Camp beds
This is a great idea in some ways – we have reclining chairs. But I’m thinking about it more – what if there is an emergency and the bed’s in the way? I don’t normally think like this, but as she’s in the CDS it’s worth thinking about.

Why is she there?
Sorry, I really don’t understand why she’s there. She’s not on continual CTG, she’s cannulated for a Synt drip, but it’s not connected. So is it induction, that’s been paused? Do we think they could make a midwife’s edit for stuff like this? 😀 If it was the BBC maybe the woman’s Hx would be on the red button!

Where is the midwife?
Again, I am confused. There’s a lot of in and out of these rooms, and for a multip who’s contracting well, I don’t understand why she doesn’t have a midwife in the room. I wish this show gave more information! It’s edited to look like she’s been left to it, but I doubt she was out of the room for more than a couple of minutes!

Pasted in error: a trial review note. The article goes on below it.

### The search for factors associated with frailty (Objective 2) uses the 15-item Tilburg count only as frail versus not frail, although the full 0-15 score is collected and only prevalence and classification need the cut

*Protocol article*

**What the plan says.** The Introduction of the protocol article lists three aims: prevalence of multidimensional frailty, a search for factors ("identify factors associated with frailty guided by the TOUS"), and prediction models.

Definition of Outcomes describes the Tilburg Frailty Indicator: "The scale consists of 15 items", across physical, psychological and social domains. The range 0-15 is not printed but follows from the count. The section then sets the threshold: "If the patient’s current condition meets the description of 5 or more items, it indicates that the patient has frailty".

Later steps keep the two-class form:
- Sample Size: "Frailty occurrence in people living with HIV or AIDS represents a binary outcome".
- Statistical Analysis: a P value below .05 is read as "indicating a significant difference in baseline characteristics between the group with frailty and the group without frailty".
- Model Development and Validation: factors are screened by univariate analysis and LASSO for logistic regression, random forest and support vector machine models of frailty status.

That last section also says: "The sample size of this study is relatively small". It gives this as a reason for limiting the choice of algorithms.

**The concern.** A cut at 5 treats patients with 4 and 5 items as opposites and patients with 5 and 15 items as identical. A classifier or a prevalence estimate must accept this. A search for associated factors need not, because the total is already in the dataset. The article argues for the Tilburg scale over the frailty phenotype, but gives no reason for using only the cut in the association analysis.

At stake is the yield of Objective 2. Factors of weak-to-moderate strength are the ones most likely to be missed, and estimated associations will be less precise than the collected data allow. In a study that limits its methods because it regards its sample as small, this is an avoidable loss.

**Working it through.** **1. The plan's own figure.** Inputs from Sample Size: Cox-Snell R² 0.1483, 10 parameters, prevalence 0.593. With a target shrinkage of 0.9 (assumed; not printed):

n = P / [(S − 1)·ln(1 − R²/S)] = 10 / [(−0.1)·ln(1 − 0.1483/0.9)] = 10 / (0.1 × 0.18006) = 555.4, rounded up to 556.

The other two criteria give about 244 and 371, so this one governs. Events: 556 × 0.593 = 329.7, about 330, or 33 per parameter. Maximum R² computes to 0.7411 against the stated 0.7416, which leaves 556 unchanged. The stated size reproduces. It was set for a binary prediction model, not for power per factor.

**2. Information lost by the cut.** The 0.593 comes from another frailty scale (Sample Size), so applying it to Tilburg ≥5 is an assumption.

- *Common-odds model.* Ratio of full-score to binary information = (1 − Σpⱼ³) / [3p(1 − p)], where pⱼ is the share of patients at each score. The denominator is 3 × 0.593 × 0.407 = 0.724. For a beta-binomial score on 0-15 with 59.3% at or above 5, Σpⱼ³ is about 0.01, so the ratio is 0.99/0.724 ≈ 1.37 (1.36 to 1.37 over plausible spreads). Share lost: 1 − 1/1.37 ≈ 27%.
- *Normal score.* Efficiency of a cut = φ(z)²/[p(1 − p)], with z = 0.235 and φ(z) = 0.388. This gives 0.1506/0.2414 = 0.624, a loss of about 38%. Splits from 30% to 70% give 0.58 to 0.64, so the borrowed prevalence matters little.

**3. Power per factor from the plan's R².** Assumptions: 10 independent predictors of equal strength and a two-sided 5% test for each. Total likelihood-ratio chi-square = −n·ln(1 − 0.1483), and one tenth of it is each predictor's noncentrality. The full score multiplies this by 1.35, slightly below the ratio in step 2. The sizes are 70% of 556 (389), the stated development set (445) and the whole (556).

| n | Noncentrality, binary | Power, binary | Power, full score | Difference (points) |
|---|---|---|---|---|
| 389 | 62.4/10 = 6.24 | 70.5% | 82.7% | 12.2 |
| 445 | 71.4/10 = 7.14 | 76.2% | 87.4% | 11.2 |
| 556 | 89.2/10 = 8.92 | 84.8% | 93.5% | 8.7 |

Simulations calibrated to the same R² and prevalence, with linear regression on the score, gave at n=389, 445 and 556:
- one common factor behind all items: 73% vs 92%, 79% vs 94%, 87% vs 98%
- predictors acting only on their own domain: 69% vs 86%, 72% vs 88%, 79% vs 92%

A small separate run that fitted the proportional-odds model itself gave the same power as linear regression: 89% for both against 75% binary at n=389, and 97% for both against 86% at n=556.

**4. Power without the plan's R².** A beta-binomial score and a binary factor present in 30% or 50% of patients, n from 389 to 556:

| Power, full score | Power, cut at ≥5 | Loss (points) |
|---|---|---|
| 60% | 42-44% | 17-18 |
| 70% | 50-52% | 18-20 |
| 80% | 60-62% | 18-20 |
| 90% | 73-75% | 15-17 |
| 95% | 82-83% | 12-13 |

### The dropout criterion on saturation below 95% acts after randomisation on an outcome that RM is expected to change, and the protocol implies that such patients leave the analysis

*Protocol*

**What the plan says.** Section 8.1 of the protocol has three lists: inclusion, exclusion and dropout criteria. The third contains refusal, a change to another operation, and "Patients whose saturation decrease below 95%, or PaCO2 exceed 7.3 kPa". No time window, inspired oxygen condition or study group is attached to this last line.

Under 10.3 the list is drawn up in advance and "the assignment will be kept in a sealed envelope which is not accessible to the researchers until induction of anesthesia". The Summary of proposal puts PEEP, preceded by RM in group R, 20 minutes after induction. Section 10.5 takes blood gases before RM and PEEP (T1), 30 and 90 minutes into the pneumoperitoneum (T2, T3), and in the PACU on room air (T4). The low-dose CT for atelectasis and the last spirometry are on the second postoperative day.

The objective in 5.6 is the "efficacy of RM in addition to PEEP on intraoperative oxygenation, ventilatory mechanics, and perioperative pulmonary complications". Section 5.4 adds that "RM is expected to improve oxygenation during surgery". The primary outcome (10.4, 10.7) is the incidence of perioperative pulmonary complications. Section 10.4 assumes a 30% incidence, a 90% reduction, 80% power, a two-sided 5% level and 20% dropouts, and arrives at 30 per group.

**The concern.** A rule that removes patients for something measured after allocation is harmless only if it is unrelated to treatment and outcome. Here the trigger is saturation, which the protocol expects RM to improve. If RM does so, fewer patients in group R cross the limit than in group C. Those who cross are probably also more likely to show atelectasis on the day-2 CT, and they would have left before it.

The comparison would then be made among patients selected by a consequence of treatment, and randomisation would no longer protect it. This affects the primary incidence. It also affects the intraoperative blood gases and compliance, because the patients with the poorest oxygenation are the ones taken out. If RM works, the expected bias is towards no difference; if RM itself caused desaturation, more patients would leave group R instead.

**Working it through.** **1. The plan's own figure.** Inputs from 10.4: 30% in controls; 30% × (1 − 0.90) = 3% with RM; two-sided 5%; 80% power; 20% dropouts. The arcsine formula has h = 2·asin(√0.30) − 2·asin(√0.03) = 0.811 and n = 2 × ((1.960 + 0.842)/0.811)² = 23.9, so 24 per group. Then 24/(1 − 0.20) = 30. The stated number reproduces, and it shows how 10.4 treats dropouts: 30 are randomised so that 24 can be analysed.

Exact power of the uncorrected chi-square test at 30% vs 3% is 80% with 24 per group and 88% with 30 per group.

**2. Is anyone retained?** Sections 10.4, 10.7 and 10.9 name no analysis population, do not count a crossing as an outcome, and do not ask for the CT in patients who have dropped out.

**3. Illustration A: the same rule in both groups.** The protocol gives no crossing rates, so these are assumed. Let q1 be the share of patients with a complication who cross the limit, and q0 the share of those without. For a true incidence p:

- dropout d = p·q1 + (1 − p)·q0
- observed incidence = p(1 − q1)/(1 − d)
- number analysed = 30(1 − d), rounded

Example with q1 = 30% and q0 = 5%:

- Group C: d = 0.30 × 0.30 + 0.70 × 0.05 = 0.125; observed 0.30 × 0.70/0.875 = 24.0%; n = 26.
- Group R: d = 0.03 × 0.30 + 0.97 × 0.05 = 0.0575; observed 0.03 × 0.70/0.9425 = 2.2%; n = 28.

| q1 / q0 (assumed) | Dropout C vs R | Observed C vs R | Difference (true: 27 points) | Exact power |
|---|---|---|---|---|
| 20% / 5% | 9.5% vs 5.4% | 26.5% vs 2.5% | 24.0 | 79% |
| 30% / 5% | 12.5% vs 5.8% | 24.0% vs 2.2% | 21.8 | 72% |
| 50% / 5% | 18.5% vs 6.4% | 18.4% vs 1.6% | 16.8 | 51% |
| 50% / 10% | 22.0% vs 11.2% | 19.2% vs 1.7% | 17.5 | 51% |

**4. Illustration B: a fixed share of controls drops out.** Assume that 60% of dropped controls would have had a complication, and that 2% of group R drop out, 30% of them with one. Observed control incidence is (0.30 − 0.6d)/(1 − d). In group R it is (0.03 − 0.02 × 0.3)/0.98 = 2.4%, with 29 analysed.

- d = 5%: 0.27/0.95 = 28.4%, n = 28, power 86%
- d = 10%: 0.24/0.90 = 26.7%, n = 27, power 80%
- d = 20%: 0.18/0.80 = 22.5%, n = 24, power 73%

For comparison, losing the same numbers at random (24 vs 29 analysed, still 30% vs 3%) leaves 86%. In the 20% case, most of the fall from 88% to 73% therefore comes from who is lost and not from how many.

Sterile Gloves and Sterile birth

Birth isn’t sterile, it’s really not, but we wear sterile gloves…then see someone pick up a non sterile towel, move the draw sheet with gloved hands. Weird innit?

Delia
Brilliant 🙂 Into the room and they clearly connect with her quickly – editing or not, this woman is born to it.

“The thought of being separated for the epidural is the thing I am not looking forward to most”